After exiting the Maria Cristina, just 100m north along the Salamanca you’ll pass the elegant neo-renaissance Victoria Eugenia Theatre (you might want to try the cafe but reviews suggest its service is spotty) where the annual International Film Festival is held.Keep heading north and turn left at Soraluze Kalea, which turns into Abustuaren 31 Kalea after a few blocks. Walk west for a few minutes and take the first right-hand street after Narrika Kalea. Follow the street which makes a right until you arrive at San Telmo. The museum is a great intro to Basque culture, history and archaeology. It’s also a showcase of spectacular architecture, housed in a lovely 16th Dominican Convent, blending gothic and renaissance with cutting edge modern architecture.
Open Tue-Sun 10am-8pm; Closed on Mondays. Free on Tuesdays, and for under 18s (and the unemployed); 3€ other days.
Walk farther west on Abustuaren 31 Kalea and you’ll be right at the doorstep of Basilica Santa Maria del Coro (Santa Maria Church). The Basilica sits at the southern foot of Monte Urgull in Old Town, dates from 1750. It’s one of the most popular sights. Its florid facade features a dramatic vaulted niche, chock full of reliefs, statues and embellishments in an otherwise architecturally-restrained city. Built atop an old Roman church, therefore considered the oldest church in the city, it is set out to a rectangular design with a semicircular apse flanked by secondary buildings. The church is flanked by two towers.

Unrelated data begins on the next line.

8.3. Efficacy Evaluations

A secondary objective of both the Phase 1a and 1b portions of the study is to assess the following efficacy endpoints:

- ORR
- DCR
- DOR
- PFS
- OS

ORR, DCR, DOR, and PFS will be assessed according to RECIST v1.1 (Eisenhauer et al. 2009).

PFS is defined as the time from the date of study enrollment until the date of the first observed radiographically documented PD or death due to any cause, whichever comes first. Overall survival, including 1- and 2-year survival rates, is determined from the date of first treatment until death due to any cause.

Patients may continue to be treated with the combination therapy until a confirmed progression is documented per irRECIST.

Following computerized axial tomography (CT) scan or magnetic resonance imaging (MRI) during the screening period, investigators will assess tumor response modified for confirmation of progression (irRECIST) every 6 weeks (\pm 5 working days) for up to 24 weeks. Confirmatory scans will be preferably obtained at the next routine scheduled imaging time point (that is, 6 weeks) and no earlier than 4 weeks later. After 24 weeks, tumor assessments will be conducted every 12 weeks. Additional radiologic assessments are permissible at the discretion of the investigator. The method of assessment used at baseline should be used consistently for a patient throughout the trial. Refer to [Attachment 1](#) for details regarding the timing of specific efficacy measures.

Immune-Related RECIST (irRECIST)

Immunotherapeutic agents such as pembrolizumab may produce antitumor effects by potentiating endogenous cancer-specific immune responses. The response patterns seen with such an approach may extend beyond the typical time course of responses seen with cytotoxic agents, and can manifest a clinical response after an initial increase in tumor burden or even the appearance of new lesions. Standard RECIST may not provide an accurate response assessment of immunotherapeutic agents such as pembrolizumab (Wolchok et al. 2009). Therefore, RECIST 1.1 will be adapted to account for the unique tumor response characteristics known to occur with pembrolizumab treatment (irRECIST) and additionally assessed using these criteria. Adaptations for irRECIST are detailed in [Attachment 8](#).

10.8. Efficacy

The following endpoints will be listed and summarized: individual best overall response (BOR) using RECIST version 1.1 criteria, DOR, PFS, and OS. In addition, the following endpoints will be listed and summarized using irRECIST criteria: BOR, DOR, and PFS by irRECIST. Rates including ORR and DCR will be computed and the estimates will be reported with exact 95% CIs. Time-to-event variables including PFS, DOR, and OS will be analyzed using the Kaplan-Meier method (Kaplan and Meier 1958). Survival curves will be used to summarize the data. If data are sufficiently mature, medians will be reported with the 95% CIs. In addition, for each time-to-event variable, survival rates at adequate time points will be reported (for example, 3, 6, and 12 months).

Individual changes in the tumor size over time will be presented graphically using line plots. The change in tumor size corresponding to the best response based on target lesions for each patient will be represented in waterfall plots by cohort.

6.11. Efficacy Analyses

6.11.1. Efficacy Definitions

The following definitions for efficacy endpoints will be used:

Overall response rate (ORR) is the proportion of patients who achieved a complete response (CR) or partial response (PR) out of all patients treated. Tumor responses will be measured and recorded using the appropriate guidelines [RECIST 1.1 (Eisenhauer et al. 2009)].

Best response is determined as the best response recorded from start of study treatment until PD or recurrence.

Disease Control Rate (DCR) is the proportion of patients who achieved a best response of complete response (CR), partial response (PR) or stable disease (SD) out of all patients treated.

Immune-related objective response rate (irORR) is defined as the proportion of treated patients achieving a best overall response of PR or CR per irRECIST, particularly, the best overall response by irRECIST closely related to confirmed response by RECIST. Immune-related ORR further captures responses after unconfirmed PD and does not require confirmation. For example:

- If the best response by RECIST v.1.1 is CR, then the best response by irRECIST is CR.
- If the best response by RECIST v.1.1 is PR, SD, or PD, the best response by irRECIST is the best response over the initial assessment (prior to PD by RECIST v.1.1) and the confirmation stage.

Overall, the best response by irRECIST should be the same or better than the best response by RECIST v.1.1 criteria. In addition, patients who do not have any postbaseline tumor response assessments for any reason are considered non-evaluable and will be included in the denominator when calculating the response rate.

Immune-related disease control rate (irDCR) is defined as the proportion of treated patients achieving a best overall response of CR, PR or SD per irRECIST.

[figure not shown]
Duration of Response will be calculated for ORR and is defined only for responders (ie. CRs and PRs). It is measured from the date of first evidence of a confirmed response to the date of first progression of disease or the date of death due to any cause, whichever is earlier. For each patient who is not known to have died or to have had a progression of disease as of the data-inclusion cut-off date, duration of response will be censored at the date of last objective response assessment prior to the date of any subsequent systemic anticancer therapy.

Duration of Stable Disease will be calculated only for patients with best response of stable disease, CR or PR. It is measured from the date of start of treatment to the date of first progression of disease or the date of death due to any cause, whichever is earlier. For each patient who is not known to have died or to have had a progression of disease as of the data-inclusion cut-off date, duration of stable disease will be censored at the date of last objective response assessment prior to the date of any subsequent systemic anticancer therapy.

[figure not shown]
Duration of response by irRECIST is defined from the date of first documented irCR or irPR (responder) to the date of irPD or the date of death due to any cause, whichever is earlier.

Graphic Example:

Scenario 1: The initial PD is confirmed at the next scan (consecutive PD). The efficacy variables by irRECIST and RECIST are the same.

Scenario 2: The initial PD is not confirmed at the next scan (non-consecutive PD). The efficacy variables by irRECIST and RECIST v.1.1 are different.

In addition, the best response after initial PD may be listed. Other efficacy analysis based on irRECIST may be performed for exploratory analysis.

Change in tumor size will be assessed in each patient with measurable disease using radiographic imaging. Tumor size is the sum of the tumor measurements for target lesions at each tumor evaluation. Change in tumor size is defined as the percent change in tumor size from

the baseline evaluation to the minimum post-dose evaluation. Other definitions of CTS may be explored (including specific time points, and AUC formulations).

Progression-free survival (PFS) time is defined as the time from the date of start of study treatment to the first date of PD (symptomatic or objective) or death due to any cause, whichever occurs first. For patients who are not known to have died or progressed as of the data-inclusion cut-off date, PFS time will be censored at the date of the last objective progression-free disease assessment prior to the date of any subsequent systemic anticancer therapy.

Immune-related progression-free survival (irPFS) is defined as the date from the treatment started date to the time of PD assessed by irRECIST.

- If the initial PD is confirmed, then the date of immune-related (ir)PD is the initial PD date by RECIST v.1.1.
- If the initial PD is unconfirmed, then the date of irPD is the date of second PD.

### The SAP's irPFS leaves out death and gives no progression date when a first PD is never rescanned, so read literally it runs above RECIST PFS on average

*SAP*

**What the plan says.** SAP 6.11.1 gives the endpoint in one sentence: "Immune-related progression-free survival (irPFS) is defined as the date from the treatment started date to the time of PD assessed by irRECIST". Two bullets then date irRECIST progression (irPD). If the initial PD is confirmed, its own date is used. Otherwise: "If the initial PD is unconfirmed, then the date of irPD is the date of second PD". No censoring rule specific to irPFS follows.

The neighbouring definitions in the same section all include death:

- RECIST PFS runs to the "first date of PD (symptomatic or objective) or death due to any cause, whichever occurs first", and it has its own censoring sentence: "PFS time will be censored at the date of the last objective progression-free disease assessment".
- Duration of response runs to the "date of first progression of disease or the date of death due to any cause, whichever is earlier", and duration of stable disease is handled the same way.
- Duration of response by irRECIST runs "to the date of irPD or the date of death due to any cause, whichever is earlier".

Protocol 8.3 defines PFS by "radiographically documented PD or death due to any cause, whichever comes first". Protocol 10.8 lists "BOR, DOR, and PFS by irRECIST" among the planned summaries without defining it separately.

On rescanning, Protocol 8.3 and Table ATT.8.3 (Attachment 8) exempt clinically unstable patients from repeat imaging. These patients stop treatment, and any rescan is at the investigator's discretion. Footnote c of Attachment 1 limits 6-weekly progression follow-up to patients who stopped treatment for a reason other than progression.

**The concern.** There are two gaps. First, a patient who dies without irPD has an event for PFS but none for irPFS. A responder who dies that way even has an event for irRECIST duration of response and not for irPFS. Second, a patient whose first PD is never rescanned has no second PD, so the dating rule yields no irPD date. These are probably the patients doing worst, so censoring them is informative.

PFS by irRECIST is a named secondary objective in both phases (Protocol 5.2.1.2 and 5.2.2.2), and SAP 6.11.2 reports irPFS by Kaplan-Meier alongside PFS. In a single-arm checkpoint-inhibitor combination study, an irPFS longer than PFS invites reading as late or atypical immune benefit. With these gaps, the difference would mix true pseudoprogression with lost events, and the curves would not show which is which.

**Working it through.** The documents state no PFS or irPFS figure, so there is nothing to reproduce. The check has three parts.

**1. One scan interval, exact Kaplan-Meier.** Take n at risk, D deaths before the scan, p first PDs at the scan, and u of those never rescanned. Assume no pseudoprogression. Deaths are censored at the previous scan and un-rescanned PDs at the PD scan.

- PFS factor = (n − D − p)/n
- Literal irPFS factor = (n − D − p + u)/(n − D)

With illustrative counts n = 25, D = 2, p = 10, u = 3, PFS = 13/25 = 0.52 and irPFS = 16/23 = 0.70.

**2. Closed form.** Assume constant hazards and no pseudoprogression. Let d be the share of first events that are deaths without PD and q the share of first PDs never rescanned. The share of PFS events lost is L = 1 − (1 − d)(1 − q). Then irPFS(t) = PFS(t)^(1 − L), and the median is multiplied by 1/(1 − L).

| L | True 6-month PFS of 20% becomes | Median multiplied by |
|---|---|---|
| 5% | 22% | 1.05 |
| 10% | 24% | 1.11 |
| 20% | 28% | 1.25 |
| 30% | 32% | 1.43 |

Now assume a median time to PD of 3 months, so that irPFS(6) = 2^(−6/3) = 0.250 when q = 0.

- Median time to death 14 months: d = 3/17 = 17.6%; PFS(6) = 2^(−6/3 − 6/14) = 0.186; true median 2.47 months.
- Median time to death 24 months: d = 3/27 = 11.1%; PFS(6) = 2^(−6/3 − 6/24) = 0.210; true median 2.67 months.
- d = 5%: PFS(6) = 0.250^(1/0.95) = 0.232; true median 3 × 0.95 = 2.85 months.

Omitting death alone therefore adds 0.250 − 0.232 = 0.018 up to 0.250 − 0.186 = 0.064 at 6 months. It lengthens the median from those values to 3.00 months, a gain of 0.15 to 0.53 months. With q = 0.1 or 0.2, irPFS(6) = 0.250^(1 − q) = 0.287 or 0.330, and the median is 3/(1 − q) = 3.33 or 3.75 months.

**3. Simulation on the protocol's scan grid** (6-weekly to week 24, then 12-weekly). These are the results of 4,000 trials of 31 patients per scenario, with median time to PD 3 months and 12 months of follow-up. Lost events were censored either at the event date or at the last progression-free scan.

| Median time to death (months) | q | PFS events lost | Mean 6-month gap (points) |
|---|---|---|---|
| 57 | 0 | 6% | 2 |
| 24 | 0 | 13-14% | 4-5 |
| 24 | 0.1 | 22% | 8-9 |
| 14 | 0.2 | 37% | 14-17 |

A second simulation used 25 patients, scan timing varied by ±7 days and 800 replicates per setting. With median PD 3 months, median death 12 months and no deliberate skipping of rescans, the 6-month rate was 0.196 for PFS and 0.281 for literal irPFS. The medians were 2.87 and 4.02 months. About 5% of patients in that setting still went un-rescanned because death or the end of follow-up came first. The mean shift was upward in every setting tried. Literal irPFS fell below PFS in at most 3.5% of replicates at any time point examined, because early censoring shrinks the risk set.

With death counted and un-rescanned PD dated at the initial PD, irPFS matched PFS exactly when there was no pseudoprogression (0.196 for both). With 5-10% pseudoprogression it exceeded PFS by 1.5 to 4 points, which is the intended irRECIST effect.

From this point, you have a choice of continuing on a hike or getting a bite to eat at the cluster of old town pinxto bars few minutes walk away – click here for lunch or dinner pinxto bar listing.
Hike Mt Urgull, Old town
Hike up Mt Urgull to work off your pinxtos pig out. Don’t worry, it’s not much of a mountain as it’s a mere 30-minute walk to the 123 meter-high summit from the hotel (without other stops or getting lost).
If you’re facing the church just to its left are some steps leading to an upward-sloping path that eventually zig-zags behind and above the church (I don’t remember any signposts but on the map it’s marked as Andrea Zipitria Kalea) This is one of the two entries to the summit, the other is behind the Aquarium, on the western shore of Old Town. Neither were clearly marked when I visited, so print my map and ask around.